They call themselves water protectors but have been labelled as protesters and property occupiers.
Three grandmothers vowed Thursday to stay put by the gate to the Alton Gas site even as the application for a permanent injunction against them slowly wound its way through the Nova Scotia Supreme Court.
“We’re not protesters,” said Madonna Bernard, one of three women occupying the straw-bale house constructed by the company’s main gate to the 16-hectare work site on Riverside Road, near Fort Ellis, Colchester County.
“We’re not blocking anything, we’re protecting the land, we’re protecting the water against these corporations that come in to try to poison the water.”
The women’s presence at the gate provides opposition to a project designed to draw nearly 10,000 cubic metres of water daily from the adjacent Shubenacadie River estuary and push it through a 12-kilometre underground pipeline to a second 80-hectare construction site off Brentwood Road, near Alton. There, the water will be pumped nearly 1,000 metres underground to flush out salt to create two caverns with a combined storage capacity of about four billion cubic feet of natural gas. The brine created by the salt dissolution will then be pumped back to the estuary for release into the tidal river system, a gradual discharge of 1.3 million cubic metres of salt over a two- to three-year period.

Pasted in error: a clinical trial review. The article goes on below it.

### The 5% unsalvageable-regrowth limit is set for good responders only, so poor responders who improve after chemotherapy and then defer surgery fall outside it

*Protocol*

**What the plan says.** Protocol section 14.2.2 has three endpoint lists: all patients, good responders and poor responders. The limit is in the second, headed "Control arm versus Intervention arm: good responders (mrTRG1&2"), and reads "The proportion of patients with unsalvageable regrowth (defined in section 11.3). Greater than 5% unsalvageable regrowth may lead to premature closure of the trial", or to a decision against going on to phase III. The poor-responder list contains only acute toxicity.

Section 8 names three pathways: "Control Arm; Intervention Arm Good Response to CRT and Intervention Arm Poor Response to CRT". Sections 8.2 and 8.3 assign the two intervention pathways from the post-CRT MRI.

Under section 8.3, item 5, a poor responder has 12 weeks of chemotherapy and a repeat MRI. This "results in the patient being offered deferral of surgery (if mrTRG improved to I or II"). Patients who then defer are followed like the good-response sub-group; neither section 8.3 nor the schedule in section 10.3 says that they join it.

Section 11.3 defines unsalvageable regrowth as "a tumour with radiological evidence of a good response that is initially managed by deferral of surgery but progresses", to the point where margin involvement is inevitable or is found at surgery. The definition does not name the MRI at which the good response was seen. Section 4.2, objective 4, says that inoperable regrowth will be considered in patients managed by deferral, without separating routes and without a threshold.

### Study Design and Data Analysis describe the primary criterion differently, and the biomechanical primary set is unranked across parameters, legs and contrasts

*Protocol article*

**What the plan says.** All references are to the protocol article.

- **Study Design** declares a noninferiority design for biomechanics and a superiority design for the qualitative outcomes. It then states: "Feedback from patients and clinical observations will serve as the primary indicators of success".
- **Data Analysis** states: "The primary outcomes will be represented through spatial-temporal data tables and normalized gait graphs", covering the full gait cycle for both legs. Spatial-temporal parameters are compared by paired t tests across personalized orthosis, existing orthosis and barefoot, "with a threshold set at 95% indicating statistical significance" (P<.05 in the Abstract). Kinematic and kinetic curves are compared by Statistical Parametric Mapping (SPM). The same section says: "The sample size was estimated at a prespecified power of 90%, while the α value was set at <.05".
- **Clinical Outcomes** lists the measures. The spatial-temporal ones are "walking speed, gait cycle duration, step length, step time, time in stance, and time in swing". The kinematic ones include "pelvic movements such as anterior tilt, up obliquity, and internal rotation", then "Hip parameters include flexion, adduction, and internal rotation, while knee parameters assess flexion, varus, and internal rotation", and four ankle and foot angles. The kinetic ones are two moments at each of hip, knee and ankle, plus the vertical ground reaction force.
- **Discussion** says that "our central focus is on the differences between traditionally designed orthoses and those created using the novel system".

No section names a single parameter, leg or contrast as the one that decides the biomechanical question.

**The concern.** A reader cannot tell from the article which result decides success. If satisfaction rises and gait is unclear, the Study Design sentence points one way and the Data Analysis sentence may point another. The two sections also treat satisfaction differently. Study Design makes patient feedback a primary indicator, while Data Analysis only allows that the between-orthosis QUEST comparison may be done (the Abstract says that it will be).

Standing their ground
The trio includes Darlene Gilbert, who passionately voiced her opposition to the project to Prime Minister Justin Trudeau when he visited Halifax last week. The three grandmothers and others are picking up the torch from Dale Andrew Poulette, who lived at the company site for nearly two years, and his partner, Rachael Greenland-Smith. The company, a subsidiary of AltaGas, was granted a temporary injunction by the Supreme Court on March 18 to have Poulette, Greenland-Smith and others and their belongings moved away from the main gate to a protest area designated by the company.
About 30 metres beyond the main gate along Riverside Road, a rough 875-square-metre patch of ground has been fenced in as the protest area.
“When they were building the fence, I was sick to my stomach,” said Bernard, comparing the enclosure to a Second World War interment camp.
“We’ll stand our ground here,” she said.
“There is no way they are getting us in that fenced area. I’m not moving and I know a few others who are not moving from this gate. They are not going to put us that playpen.”
The court order issued earlier this week to enforce the injunction and signs on the enclosure fencing state that protesters can use the designated area during daylight hours and that alcohol and drugs are prohibited.
“The protest area is being prepared,” said Lori MacLean, a company spokeswoman. The inference is that the women can stay on at the straw-bale house until work on the designated area is complete.
“The decision by the court means people trespassing, including those named in the injunction and others having notice of the order, must leave or go to the protest area,” a statement on the company website reads. “Moving forward, access to the work site is open only to approved Alton staff and contractors.”